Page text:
GSK, Pfizer, AbbVie back next-gen integrin drugs in $52M Series A

Newly unveiled startup Morphic Therapeutic hopes that it’s solved some of the technical challenges that have hindered integrin-targeting therapeutics. It’s got more insight into their mechanism of action--as well as a novel structural approach that could enable a small molecule, oral version of what has previously only been injectable biologics.

A trio of strategic investors is buying into the next-gen oral integrin startup in a big way with a new $51.5 million Series A financing. GlaxoSmithKline’s ($GSK) SR One and Pfizer Venture Investments co-led the round, in addition to Omega Funds and AbbVie Ventures. Founding investors Polaris Partners and TA Springer also participated alongside Schrödinger and ShangPharma Investment Group.

The company is based on science from the lab of Tim Springer, a professor at Harvard Medical School and Boston Children’s Hospital. He initially discovered the integrins in the 1980s--spawning the first generation integrins, which now include 6 approved injectable therapies to treat multiple sclerosis, ulcerative colitis, Crohn’s disease, plaque psoriasis, acute coronary syndrome and complications during percutaneous coronary intervention.

“The integrins were actually discovered by Tim in the late '80s. That spawned six different drugs, some of them very big,” Morphic President and CEO Dr. Praveen Tipirneni told FierceBiotech in an interview. “But there were problems and a lot of the pharmas subsided and some left the field.”

“The integrin receptor has three different confirmations. One of these is actually an agonist, so instead of blocking signaling it triggered it. That’s what led to all the problems. He figured out the chemistry to lock it into the closed form to antagonize. That’s when Tim raised his hand to create next-gen integrins; then he and Kevin Bitterman of Polaris put the company together,” he added.

Springer is the scientific founder of Morphic, while Bitterman was the founding CEO. The company has now brought in as its head Tipirneni, who is the former SVP of corporate development and global strategy at Cubist Pharmaceuticals. Cubist was acquired by Merck ($MRK) early last year for $9.5 billion.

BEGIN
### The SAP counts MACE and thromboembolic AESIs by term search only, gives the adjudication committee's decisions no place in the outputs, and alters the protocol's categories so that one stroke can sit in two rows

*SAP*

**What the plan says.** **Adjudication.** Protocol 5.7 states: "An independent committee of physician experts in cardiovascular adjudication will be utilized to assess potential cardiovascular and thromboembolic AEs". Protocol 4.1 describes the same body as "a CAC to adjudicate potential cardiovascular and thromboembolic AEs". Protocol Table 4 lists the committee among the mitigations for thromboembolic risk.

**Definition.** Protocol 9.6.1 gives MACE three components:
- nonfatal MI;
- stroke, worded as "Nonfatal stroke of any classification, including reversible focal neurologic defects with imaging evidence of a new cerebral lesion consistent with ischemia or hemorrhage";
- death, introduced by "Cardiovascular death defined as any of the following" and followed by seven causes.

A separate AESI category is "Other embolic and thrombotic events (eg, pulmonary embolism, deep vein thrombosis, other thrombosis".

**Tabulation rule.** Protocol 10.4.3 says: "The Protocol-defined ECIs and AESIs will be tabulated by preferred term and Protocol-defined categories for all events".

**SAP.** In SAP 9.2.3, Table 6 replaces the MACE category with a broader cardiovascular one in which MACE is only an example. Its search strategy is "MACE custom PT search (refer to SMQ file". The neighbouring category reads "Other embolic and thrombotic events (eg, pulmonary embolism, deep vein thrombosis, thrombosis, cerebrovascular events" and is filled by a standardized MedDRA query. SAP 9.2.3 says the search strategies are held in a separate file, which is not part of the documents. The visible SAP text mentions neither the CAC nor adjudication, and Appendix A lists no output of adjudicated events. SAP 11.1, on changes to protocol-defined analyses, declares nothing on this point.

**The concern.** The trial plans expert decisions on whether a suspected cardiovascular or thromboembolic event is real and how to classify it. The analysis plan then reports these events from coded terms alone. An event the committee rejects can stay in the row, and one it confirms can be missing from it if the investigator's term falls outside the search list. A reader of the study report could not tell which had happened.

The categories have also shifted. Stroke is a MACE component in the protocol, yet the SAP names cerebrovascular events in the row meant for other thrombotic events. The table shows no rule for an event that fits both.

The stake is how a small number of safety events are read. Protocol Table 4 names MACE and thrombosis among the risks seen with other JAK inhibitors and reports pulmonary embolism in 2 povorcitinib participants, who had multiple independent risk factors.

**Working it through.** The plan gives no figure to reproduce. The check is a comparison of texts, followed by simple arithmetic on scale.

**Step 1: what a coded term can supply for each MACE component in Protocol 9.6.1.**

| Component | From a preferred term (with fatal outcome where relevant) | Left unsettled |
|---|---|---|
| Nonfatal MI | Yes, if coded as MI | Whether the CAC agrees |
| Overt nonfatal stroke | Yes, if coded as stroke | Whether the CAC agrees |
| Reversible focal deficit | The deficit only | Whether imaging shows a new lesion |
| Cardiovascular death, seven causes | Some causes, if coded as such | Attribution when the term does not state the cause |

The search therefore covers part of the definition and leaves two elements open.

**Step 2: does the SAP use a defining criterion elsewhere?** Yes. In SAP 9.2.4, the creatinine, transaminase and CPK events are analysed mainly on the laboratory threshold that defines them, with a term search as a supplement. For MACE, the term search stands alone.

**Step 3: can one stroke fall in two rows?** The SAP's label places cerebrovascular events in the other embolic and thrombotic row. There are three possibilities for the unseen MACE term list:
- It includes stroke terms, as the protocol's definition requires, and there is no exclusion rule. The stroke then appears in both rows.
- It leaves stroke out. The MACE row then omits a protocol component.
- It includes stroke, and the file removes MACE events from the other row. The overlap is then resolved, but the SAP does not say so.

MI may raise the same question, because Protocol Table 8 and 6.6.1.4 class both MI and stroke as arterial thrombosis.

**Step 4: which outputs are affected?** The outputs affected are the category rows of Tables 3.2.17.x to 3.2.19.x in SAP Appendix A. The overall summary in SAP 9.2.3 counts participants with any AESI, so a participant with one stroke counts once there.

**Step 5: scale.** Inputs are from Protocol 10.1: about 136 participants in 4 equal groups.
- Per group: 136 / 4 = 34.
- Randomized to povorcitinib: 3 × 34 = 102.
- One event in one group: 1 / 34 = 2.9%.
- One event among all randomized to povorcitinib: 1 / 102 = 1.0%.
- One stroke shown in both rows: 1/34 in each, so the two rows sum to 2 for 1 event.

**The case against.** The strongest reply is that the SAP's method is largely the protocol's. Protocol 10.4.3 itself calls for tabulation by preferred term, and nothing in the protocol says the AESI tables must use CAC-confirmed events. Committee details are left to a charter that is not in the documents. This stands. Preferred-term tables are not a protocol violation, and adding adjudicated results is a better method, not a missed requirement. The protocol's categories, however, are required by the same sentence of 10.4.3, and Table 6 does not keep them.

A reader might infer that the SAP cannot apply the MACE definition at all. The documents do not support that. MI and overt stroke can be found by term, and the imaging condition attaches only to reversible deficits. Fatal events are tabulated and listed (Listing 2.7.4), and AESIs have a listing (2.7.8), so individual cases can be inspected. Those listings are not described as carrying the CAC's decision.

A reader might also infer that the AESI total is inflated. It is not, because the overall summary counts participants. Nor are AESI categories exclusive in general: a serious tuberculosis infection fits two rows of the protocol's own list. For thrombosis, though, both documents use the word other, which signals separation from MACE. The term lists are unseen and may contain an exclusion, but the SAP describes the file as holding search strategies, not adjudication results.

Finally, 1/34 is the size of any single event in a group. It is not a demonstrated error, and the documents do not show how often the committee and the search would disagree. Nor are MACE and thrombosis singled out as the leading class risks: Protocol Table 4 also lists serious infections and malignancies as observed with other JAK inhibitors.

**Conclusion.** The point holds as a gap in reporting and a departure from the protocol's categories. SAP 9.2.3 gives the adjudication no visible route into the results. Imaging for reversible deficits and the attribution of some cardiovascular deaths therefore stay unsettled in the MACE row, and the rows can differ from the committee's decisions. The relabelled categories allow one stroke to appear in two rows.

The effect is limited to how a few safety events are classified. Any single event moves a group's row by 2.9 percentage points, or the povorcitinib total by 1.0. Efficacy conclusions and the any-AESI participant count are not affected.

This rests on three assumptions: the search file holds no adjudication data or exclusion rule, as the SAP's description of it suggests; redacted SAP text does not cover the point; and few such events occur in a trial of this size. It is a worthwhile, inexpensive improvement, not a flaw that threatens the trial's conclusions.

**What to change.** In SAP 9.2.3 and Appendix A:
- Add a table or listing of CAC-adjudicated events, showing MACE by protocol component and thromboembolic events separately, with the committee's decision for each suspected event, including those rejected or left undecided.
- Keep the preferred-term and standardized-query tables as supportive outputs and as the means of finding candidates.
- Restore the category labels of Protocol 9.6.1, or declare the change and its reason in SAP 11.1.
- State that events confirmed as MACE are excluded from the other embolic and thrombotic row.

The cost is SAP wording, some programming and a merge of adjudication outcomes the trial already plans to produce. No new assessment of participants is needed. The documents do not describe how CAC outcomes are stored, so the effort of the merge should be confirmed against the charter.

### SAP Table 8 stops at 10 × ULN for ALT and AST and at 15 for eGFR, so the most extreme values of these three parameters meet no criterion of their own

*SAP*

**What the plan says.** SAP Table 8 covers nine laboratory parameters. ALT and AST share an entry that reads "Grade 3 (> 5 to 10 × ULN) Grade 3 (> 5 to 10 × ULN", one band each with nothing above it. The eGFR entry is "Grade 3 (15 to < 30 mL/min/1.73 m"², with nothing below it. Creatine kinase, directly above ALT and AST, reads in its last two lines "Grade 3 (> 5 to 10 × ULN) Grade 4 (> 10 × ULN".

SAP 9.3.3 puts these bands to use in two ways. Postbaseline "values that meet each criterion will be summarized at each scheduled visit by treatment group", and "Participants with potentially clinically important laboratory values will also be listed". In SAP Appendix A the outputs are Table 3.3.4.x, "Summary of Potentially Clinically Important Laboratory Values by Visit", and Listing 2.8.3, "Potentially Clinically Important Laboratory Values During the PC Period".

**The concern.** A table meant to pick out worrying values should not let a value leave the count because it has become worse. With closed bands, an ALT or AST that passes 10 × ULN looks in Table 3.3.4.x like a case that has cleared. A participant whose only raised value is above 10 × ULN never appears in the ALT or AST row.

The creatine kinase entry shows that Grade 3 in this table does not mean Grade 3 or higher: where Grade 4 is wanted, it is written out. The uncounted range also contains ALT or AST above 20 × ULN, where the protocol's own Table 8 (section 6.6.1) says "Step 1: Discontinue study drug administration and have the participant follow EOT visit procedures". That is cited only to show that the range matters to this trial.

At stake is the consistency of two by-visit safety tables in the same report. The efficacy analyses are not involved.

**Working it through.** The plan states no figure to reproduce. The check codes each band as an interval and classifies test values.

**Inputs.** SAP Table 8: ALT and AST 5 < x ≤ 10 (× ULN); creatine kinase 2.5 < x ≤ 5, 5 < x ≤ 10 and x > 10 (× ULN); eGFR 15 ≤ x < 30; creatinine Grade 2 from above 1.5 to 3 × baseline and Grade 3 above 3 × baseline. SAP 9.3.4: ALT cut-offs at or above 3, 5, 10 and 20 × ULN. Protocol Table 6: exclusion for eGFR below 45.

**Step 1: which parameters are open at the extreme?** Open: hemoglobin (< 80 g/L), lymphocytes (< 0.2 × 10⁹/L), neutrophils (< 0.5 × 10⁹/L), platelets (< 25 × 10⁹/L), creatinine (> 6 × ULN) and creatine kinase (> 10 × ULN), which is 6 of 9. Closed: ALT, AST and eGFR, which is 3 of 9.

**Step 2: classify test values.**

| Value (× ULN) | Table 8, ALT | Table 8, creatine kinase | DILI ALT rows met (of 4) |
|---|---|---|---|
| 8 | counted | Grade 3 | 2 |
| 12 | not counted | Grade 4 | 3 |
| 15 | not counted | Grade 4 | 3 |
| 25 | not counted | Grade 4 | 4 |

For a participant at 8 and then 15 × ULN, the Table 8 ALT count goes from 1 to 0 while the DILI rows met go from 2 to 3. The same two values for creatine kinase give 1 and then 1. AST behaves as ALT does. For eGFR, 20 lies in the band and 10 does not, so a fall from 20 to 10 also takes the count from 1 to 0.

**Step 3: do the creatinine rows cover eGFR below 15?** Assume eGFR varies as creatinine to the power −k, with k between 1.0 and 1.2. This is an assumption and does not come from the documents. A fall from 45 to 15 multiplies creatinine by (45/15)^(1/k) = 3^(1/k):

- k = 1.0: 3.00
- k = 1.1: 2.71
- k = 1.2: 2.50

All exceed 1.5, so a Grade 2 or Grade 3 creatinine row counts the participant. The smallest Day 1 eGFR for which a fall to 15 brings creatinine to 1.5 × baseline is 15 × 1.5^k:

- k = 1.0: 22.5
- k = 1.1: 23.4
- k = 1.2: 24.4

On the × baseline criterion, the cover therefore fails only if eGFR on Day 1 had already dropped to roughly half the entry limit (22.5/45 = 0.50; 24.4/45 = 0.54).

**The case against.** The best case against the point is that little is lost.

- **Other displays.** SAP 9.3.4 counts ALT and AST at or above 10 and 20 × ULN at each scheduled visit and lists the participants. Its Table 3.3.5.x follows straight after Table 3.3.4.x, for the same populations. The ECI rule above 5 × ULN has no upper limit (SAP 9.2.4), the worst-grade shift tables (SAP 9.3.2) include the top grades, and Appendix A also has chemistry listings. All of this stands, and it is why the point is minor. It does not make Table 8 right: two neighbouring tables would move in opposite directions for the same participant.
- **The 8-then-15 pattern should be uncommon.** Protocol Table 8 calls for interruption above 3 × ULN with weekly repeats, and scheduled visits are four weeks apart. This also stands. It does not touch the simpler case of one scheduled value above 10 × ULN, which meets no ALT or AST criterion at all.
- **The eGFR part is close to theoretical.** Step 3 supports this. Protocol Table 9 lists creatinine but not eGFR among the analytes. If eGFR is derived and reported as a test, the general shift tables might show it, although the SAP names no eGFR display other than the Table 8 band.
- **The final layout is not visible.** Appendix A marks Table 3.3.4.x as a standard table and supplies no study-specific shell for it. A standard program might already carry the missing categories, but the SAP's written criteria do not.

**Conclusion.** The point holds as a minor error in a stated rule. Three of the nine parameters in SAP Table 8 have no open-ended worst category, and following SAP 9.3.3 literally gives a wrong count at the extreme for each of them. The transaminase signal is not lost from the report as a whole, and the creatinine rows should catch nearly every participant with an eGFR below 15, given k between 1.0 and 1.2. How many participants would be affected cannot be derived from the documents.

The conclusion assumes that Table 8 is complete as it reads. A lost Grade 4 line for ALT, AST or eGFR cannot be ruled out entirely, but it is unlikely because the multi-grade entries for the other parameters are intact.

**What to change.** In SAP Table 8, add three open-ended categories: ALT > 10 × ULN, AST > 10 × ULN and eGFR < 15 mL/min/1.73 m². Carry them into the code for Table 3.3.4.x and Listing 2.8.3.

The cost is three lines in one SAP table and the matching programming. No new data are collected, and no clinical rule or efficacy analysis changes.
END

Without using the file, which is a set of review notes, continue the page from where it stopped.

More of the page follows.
Morphic expects this financing will be sufficient to get it into the clinic in multiple programs; the initial areas of focus include fibrosis, autoimmune diseases and immuno-oncology. The goal with this round is to get to early proof of concept data.

The company will simultaneously advance on small molecules for already validated targets with biologic drugs, as well as novel targets--each of these projects are of interest to particular strategic investors, Tipirneni said.

Interestingly, this is the first time that computational chemistry company Schrödinger has invested cash into a company, Tipirneni said. Morphic hopes to follow in the footsteps of Nimbus Therapeutics, which is also partnered with Schrödinger. This spring, Nimbus sold an acetyl-CoA carboxylase (ACC) inhibitor program to Gilead Sciences ($GILD) for $400 million upfront with an additional up to $800 million in development milestones.

Morphic uses ultrahigh-resolution integrin crystal structures, which are said to be unique to Springer’s lab, and is working with Schrödinger to quickly work through design iterations of its development candidates via computational chemistry.

Integrins are a family of receptors that are on the surface of most human cells; they are involved in cellular processes such as cell survival, cell cycle progression, cell differentiation and cell migration.

“We had perfect small molecule drugs from a physical chemistry perspective, but they never worked as well as biologics. Now we know why. One of the confirmations of the integrins is an agonist, enhancing the signaling rather than blocking it. Biologics are so physically large that it blocks them from attaching,” summed up Tipirneni.

“But no one has ever been able to create small molecules for integrins. Now, we can lock them into a closed form. The idea is to create the first-ever small molecule to go after integrins. These are all in chronic diseases. So, the convenience of a pill would be a huge advantage,” he added.

- here's the release

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